ACB Director Justice Michael Mtegha confirmed on Wednesday that the bureau had started probing into Suleman's issue. "Yes, we have started the investigations …(but) I don't know how far we have gone because I have been out in the field and have not been briefed by the officers handling the investigations," said Mtegha." Suleman, however, said he was not aware that he was under the ACB's probe. "I don't know anything. I haven't been summoned nor asked. I am readily available and when they come to me, I will answer them," said Suleman," who did not want to talk much on the issue. According to sources in the Central Region, a number of football officials have already been called in to testify by the ACB. The Fam president is alleged to have offered K500s to some members from Fam central region affiliates after he had drove to Lilongwe with another Fam member Raphael Humba, who campaigned for the removal of a close in the Fam hand book which says aspirants for Fam executive positions should posses Malawi Schools Certificate of Education, (MSCE) or its equivalent. While confirming that he met the affiliates, Suleman denied offering them with any bribes.

He said he only assisted those, who had asked for transport money from him. But some of the members present, including Malawi Football Coaches Association, (MFCA) general secretary Peterkins Kayira told Nation Online that Suleman offered the money out of his own will. The ACB investigations have come fast on the heels of another issue involving MSCE certificates, which has seen Council asking Suleman, his two deputies Anderson Zimba and Steve Msambila and executive members Peter Chavula and Humba to vacate Fam, having failed to produce the certificates. Meanwhile, reports indicate the testimonial that Suleman presented during the Mzuzu Extra Ordinary General Meeting belonged to his brother Gaffar. But Suleman, who is insisting that he holds the Form Four certificate, dismissed the reports, saying the name Gaffar appears on the testimonial because it is his father's name. "I am with Humba right now, can he read for you what is on my testimonial." According to what Humba read, the testimonial bore the name Sameer Gaffar Suleman and was obtained from Central High School on 14.08.94. Should it be established that Suleman presented his brother's certificate, he risks answering a charge of impersonation, according to Law Society of Malawi spokesman Charles Mhango.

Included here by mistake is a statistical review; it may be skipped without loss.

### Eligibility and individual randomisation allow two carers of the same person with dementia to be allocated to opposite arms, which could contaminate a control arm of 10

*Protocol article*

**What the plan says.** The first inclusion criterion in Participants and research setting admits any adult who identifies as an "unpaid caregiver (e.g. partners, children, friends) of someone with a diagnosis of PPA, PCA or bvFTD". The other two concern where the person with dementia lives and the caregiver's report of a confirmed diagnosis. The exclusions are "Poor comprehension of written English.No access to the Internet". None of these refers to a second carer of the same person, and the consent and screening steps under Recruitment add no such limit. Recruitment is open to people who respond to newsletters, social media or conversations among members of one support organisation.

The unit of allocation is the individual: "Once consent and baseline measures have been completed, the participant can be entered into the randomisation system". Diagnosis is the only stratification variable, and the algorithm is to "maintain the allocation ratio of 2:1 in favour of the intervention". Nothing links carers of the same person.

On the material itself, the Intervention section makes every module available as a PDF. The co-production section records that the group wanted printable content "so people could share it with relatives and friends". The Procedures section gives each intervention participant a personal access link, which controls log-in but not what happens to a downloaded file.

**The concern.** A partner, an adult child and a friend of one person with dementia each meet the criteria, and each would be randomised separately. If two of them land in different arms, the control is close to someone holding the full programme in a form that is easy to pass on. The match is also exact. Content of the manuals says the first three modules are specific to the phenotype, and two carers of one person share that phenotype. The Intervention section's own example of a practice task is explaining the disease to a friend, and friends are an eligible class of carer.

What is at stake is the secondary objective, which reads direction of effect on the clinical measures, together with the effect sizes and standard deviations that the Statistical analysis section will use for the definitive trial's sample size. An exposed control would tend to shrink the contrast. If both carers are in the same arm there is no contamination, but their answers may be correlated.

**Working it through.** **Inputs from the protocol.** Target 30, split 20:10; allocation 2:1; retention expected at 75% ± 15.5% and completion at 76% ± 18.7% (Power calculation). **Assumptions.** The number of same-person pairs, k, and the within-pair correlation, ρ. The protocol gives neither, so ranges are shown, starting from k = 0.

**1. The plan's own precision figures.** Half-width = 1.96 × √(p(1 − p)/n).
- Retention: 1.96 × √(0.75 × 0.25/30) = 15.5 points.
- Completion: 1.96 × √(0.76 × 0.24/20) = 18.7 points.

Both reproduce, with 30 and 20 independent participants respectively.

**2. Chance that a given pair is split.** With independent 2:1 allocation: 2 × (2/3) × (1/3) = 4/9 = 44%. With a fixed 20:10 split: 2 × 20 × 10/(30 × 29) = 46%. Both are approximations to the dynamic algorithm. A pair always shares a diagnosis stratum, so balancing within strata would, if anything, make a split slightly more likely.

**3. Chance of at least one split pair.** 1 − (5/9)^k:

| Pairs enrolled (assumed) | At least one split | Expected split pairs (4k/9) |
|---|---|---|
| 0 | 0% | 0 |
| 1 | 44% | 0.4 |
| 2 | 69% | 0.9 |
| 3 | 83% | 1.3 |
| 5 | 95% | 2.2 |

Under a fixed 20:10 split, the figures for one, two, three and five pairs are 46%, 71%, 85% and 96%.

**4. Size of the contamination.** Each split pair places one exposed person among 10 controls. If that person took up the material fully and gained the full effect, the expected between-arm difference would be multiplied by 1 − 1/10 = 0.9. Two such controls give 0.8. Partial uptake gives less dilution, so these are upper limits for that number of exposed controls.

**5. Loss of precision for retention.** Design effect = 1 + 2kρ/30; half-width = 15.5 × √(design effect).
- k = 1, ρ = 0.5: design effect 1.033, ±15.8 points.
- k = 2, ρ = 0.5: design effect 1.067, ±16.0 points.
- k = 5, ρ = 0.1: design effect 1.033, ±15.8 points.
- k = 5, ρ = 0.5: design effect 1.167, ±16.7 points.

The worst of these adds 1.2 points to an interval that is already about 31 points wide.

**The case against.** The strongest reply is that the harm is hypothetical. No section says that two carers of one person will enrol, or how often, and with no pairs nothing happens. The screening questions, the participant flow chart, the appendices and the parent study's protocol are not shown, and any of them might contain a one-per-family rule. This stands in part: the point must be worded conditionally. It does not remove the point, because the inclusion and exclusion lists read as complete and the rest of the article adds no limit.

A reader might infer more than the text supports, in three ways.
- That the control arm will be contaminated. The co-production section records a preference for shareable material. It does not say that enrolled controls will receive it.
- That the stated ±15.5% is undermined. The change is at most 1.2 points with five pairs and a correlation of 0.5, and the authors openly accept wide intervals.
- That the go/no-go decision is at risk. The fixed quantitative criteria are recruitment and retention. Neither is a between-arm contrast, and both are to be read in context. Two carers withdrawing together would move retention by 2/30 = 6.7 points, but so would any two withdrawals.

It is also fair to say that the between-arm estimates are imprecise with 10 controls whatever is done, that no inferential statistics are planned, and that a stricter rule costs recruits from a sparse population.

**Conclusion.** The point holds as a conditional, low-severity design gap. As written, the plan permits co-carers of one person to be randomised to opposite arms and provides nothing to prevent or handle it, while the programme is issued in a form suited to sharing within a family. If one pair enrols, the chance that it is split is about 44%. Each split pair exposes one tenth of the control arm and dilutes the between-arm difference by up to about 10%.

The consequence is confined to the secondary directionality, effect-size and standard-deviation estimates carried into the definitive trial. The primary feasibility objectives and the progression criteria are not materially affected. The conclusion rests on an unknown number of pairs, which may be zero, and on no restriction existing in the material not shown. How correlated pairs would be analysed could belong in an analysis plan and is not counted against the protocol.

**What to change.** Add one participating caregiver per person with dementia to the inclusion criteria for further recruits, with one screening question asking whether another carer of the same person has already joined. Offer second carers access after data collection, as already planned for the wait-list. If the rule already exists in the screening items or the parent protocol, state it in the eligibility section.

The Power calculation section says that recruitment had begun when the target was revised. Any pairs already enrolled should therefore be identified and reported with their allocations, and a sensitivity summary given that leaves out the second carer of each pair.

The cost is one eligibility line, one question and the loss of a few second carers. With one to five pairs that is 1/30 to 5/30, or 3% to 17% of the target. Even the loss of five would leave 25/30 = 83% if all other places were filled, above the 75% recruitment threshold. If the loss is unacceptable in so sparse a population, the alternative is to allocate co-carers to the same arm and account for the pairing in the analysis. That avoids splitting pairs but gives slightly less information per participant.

From The Nation, Malawi, Malawi, by Leonard Sharra, 7 January 2004